Lunch was followed by a short pitch by author and beekeeping expert Clive De Bruyn on behalf of the charity Bees for Development, which in turn was followed by a presentation on the wildlife and bee varieties native to Essex** by John Hall, director of the Essex Wildlife Trust.

I confess that by this point the effects of a warm pastie and cool glass of cider were starting to kick-in. All morning we’d been under siege, but now all was well with the world. John’s slide show was a fabulous advertisement for the Essex countryside, leaving me to muse on what a very pleasant place we lived in, with all those ancient forests, and coastal marshes, and beautiful insects …and varieties of bee…

…I don’t think I actually dropped off. I’m sure it was the buzz of anticipation that hit me like a shot of adrenaline just as the prize-giving was getting underway. Having been a volunteer helper on the Essex Beekeepers’ Association stand at the Essex County Show I saw the quality of the honey products produced by club members. As I now discovered, the trophies for being best in show were pretty impressive too.

And so ended the day.

Once again I witnessed that if you ask two beekeepers a question you’ll get three different answers. More than that, I found it hard to avoid the sense that I’d joined an extended family and that this was our annual gathering; a chance to catch up with favourite aunts and cousins – while avoiding Uncle Fester – and to recognise that we were all in it together. I went not sure what to expect, and ended up having a really good time.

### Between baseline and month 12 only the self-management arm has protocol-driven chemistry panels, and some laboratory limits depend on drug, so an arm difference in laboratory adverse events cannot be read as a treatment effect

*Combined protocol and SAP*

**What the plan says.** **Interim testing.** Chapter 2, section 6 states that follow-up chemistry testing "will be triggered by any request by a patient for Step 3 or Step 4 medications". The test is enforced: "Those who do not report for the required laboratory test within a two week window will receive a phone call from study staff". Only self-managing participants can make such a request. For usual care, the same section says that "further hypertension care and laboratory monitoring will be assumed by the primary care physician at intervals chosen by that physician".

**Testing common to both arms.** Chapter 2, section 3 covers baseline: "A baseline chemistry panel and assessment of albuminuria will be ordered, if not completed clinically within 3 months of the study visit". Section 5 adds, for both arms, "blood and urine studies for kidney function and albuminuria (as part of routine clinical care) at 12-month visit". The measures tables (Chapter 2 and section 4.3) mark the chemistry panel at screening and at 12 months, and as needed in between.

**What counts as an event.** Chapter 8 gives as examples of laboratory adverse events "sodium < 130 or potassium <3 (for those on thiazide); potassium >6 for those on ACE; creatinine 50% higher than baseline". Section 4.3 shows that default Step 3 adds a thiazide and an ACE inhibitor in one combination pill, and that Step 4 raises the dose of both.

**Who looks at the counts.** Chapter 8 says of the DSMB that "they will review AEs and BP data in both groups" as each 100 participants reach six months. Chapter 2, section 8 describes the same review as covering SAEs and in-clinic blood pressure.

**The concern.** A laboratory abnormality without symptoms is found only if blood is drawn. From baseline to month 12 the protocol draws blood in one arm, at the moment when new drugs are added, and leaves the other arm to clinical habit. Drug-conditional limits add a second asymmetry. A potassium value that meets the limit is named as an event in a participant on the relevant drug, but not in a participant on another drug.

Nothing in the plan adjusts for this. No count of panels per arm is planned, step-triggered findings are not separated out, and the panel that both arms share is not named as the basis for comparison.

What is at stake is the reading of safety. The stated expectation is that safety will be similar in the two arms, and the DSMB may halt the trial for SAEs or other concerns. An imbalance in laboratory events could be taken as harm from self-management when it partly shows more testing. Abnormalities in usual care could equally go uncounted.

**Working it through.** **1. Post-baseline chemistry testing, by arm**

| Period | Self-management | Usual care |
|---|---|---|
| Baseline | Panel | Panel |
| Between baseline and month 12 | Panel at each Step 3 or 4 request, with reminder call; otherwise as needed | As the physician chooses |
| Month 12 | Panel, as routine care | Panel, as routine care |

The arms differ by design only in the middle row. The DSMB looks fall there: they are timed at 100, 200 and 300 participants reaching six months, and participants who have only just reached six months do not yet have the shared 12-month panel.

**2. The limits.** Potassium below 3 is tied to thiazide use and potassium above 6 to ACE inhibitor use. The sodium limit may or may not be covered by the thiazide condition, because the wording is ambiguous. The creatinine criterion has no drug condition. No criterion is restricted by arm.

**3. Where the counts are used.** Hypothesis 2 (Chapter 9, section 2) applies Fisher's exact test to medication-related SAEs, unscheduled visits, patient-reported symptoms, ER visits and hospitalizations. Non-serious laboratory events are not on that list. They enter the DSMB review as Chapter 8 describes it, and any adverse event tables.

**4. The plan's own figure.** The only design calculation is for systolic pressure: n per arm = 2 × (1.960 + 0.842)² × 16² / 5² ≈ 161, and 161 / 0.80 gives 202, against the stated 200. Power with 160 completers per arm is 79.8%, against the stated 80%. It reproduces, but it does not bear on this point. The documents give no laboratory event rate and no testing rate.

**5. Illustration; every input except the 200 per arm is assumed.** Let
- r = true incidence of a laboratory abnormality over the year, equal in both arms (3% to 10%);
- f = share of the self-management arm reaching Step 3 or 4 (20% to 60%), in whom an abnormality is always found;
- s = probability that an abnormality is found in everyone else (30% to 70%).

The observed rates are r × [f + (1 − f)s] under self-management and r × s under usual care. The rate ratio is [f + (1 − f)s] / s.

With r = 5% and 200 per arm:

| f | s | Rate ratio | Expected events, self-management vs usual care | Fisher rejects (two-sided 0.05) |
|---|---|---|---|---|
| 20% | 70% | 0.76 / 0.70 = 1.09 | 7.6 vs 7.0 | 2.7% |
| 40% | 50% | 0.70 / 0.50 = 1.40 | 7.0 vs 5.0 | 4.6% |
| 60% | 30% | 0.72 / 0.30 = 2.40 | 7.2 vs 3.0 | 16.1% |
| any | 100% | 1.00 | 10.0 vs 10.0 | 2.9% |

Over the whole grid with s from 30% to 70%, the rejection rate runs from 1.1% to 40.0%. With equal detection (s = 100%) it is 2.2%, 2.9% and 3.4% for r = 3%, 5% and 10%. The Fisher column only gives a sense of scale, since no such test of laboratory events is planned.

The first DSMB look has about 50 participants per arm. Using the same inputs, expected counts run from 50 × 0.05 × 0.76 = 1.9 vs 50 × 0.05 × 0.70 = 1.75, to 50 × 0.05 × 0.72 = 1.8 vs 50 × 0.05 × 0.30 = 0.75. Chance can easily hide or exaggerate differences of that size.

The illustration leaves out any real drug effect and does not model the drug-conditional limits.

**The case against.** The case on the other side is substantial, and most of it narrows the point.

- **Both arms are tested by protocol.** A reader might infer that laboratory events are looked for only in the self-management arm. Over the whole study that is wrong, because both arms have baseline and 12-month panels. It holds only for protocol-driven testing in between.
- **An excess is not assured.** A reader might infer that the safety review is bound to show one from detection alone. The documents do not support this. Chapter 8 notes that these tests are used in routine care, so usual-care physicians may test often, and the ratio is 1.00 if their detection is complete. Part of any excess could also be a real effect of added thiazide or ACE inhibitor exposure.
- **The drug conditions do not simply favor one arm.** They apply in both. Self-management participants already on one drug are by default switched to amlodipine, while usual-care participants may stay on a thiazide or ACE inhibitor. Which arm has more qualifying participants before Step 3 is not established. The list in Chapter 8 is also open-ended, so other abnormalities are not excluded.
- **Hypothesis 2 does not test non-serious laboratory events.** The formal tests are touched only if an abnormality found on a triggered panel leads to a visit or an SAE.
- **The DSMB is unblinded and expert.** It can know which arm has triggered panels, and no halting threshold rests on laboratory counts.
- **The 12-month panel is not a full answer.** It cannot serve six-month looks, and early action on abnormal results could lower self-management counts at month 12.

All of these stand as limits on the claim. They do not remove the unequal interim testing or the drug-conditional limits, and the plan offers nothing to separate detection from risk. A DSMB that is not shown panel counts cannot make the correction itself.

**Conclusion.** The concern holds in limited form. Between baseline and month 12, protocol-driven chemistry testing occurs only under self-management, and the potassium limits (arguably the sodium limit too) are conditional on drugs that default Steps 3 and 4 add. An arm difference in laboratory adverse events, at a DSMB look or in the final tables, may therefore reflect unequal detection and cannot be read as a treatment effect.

I commend this piece to Conference.

* Ricarda Kather’s research is being supervised by Dr S J Martin and Prof R K Butlin, and conducted in collaboration with Drs G Budge and F Drijfhout, with support from the BBSRC and East-Anglian Beekeepers.

** Note: This link will open part 1 of a presentation on the wildlife and bee varieties native to Essex as a PDF. Part 2, part 3 and part 4 can be similarly viewed by clicking on each link. Use the ‘back’ arrow on your browser to return to this page.

*** Photo courtesy of Dr David Chandler and the University of Warwick School of Life Sciences.


Preparing a nuc for winter: part 2


Posted by Andy Sivell | Posted in Beekeeping advice, Beekeeping books, Nucs | Posted on 19-10-2010

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Bees nuc box

Five frame nuc - not a mini-nuc

It seems a few corrections are in order. For starters, what I’ve been referring to as a ‘mini-nuc’ for the last several weeks turns out to be simply a ‘nuc’. Also, Mrs S would like me to point out that that nice Mr Turnbull off the BBC wasn’t “hopeless” on Strictly Come Dancing (see ‘In the dark with Bill Turnbull’). He was actually rather good, apparently. So, sorry Bill.

This week I had a plan and I stuck to it. I was quick (see last entry), decisive… –ish, and meticulous in maintaining a written record – which is just as well, because at one point the voice recording of my inspection has me saying, “I’m removing the third frame, no, the fourth… hang on a minute, I’ve forgotten that one I took out earlier. So that’s the fifth frame… err, or is it?”

Turns out it was the fourth frame, which – packed with capped stores and brood – I transferred from the main colony to the nuc. The nuc already contained five frames so I had to take one out to accommodate it. The big question now was whether or not I should place the spare frame taken from the nuc back in the main colony, particularly as the latter was left with only seven drawn frames, plus one new frame with foundation, inserted the day before.